Yes We Fuck is an uplifting, refreshing corrective to the narrative that disabled people are in some way sexless, made noble by the struggles they undergo to assimilate into a society that is in many ways ableist. The film isn’t perfect – sections are too long, and while Centeno wants to depict the reality of disabled people having sex, at times the camera lingers too long or in a way that feels intrusive. It’s clear that this is very much a passion project from the fledging director, and one which could perhaps have profited from tauter editing. Nonetheless, it’s rare to see a film which so profoundly makes you confront your own prejudices to recognize that we all of us share a common humanity and a common desire to express that humanity through the most natural act of all – the act of fucking, of course. 
To find why we need to get on board with the fact that disabled people fuck like the rest of us, Dazed caught up with Centeno at the BFI. Below is the transcript of our conversation, which has been edited for flow and clarity.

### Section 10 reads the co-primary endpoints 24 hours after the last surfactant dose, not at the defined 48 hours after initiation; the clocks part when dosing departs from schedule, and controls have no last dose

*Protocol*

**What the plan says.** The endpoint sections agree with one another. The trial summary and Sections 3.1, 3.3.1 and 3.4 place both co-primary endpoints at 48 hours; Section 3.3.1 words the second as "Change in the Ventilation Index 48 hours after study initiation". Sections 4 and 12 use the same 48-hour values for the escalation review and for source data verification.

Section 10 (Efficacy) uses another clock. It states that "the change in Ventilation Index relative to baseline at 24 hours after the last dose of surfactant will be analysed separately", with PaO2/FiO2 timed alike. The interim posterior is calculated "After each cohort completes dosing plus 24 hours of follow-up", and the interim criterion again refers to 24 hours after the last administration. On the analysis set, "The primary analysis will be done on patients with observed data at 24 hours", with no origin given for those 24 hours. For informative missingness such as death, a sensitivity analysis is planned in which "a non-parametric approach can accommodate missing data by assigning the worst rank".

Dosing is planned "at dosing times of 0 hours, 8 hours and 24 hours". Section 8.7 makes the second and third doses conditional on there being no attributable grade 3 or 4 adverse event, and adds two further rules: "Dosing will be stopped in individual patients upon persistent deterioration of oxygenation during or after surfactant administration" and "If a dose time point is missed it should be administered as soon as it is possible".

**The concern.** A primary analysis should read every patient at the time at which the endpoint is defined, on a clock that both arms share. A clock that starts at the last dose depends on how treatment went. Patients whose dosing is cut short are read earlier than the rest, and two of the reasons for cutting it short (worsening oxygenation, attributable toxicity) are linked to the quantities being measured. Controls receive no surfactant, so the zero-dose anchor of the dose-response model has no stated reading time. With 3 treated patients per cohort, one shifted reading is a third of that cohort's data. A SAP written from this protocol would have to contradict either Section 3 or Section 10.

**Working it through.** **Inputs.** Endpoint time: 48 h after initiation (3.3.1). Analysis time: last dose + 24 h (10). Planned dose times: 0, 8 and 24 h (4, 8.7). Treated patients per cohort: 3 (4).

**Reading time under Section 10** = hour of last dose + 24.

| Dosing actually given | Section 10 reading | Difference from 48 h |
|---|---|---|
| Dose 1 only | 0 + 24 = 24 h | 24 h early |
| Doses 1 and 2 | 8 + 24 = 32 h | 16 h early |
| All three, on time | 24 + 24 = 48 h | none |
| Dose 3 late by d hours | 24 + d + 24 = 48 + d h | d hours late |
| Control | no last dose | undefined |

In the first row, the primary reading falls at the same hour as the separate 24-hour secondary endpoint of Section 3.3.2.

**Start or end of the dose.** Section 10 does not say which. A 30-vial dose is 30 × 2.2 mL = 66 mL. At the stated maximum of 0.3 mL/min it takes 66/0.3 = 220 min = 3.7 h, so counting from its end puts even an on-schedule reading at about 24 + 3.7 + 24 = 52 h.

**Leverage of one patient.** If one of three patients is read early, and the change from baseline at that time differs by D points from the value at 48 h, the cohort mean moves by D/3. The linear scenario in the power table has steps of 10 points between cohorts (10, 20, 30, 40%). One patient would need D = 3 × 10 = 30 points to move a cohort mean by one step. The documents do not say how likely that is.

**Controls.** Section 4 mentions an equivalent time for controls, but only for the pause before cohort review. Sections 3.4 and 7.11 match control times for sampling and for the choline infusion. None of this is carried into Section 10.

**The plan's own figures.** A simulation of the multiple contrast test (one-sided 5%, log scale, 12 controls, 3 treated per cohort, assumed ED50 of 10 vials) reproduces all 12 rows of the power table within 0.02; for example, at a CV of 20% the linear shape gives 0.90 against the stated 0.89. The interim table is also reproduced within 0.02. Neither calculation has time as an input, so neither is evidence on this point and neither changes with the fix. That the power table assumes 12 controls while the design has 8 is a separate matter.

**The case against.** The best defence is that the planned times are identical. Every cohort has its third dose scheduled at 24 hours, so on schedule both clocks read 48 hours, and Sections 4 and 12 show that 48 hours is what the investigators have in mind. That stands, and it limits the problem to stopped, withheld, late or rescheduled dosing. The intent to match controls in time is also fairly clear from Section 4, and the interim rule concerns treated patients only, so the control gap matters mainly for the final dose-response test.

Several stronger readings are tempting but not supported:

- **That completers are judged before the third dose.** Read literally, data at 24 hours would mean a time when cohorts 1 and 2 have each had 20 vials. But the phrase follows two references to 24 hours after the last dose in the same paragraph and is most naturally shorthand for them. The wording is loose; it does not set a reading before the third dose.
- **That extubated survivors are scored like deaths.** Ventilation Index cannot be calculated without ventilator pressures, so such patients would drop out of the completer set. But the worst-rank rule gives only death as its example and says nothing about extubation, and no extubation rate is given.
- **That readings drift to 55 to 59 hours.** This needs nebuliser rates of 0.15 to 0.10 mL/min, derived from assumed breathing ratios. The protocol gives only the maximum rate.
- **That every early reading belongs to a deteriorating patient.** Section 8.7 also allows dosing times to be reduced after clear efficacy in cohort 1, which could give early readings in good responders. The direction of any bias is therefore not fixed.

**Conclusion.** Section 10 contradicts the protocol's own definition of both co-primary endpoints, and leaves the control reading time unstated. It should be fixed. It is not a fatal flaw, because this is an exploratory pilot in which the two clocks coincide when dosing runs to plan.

Read the interview here: link.

And the trailer:

Online dating impacting the way people choose partners.


The assortative mating theory suggests that people choose partners who are similar to themselves in many ways, such as education, background, social class, personality, and attractiveness. There's now a substantial amount of research to support the theory.

When it comes to physical attractiveness, this means that people of similar attractiveness typically pair up. But, and this is a big but, the longer that people know each other, the less important physical attractiveness seems to be.

In other words, physical attractiveness plays a larger role in who people choose when they don't know each other well. With more time to get to know one another, many other variables start to play an important role in partner choice.

Additionally, relationship and partner satisfaction in the longer term seem to have less to do with partner attractiveness than other partner attributes.